Yesterday, it was reported that the parents of a 14 year-old boy filed suit against his school district, alleging that "John Doe, then a 14-year-old freshman at Camdenton High School, experienced emotional trauma and what amounts to hazing when he was prevented from leaving social studies teacher John Garagnani’s classroom to use the restroom."

According to the complaint, the 14 year-old student, left with no other choice, lost control of his bodily functions in front of his classmates, causing him emotional trauma.

Is This a Viable Lawsuit?

To be sure, having "an accident" in front of your classmates at the age of 14 is profoundly embarrassing.

But the answer to the question as to whether this fact pattern warrants the filing of a lawsuit against the school district turns on the answers to the following three (3) questions:

(1) Does this actually constitute "hazing" by the teacher?;

(2) If so, how can the plaintiffs prove that this was, in fact, "hazing"; and,

(3) What are this teen's long-term demonstrable damages stemming from this incident?

The answer to the ultimate question posed by this post (and at the head of this paragraph) - at least in my view - turns on the answers to the latter two questions, and their importance will be addressed out of sequence, for reasons I will explain.

Why This Claim Will Be Unlikely to Net the Plaintiff Anything More Than a Nominal Return

First, and as a threshold matter, if the teen did not sustain any lasting injury as a direct result of this incident, any large damages award he may ultimately win would be overturned by the court, whether at the trial court or appellate level. That's simply a basic rule of how the system works: you can only recover substantial damages for past pain and suffering and cost of medical care, as well as future pain suffering, and cost of ongoing medical care. And unless his damages can be documented by, say, documented medical and mental health treatment, there will be no viable future pain and suffering component to the claim.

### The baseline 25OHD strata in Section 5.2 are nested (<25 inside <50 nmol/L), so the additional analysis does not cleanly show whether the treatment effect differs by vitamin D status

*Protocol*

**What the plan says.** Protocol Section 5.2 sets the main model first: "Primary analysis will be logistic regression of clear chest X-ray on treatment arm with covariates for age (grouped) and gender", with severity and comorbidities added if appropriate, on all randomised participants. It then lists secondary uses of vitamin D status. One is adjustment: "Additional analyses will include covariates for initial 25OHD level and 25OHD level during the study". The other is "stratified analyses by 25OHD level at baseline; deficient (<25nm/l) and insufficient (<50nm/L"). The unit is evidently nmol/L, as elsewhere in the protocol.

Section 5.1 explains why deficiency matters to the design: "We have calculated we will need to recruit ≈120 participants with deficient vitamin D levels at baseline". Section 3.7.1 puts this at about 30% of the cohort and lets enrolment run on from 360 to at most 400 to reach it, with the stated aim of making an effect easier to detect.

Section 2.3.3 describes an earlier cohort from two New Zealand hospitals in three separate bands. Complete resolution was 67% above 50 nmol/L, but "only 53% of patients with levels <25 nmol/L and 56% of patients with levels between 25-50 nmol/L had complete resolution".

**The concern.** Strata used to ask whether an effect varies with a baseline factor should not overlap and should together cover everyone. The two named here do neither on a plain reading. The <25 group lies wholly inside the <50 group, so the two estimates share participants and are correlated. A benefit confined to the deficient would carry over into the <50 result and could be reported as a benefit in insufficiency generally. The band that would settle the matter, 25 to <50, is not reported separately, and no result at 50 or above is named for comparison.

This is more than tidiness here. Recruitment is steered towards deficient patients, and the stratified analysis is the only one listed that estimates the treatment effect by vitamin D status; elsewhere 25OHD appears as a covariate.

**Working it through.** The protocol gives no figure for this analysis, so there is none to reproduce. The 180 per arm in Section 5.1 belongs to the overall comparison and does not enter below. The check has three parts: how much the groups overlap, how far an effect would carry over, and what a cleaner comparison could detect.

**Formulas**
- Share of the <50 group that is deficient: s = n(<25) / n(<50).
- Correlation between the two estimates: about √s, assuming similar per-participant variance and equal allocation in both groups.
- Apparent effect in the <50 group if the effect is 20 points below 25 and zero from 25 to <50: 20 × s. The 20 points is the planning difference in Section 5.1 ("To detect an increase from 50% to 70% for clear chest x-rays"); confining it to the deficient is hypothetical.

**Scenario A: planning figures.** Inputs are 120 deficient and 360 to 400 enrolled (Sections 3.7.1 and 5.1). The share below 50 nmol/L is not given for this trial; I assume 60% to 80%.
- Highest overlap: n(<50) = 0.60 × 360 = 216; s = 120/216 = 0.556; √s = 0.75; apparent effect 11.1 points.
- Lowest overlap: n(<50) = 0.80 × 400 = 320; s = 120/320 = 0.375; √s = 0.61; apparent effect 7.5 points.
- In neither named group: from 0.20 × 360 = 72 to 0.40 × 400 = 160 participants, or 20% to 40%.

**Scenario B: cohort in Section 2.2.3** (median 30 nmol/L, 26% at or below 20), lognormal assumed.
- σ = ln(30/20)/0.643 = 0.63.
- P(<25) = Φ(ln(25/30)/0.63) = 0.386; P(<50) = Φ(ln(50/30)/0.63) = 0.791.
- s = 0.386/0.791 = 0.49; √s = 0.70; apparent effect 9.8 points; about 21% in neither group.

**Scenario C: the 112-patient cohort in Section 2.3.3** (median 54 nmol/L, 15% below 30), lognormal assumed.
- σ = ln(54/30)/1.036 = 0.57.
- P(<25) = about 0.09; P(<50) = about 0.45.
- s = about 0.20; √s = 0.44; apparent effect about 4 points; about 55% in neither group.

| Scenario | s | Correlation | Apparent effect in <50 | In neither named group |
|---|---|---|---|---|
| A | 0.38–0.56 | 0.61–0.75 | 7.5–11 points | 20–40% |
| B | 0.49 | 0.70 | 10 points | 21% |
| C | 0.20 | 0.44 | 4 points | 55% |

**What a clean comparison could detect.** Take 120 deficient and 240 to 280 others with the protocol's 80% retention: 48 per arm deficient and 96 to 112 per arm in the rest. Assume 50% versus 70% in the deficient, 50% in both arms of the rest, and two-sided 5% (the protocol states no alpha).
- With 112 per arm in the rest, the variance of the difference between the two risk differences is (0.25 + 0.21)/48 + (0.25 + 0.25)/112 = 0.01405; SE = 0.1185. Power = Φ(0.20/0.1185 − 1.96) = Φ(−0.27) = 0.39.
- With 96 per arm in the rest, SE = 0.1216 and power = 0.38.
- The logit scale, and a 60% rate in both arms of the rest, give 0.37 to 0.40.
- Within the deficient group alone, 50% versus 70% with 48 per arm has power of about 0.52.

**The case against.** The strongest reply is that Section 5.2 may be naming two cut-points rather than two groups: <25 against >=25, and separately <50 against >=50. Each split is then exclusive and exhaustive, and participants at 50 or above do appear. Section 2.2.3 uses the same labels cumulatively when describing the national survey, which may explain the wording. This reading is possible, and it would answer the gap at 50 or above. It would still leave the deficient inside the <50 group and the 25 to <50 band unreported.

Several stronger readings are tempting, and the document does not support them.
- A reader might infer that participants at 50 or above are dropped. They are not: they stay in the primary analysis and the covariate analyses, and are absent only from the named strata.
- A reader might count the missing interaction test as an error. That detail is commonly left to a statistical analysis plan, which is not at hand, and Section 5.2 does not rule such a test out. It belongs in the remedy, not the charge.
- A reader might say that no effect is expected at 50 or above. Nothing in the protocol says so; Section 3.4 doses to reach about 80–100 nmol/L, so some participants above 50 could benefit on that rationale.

In this case, I believe it will be highly unlikely for the plaintiff to succeed on the future anticipated damages component of the claim.

Second, I believe it will be even harder to establish that the teacher's conduct constituted "hazing" of the teen. Granted, the teacher's refusal to allow the teen to go to the bathroom was terrible, but unless there is video footage of the teacher refusing to let the child go to the bathroom and then teasing the plaintiff about it (in which case it may be worthwhile to bring the suit just for the potential punitive damages aspect of the claim), I think the plaintiff will be hard-pressed to establish that this was anything other than an honest, misguided mistake by the teacher.




Jonathan Cooper
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Non-Compete, Trade Secret, Unfair Competition and School Negligence Lawyer
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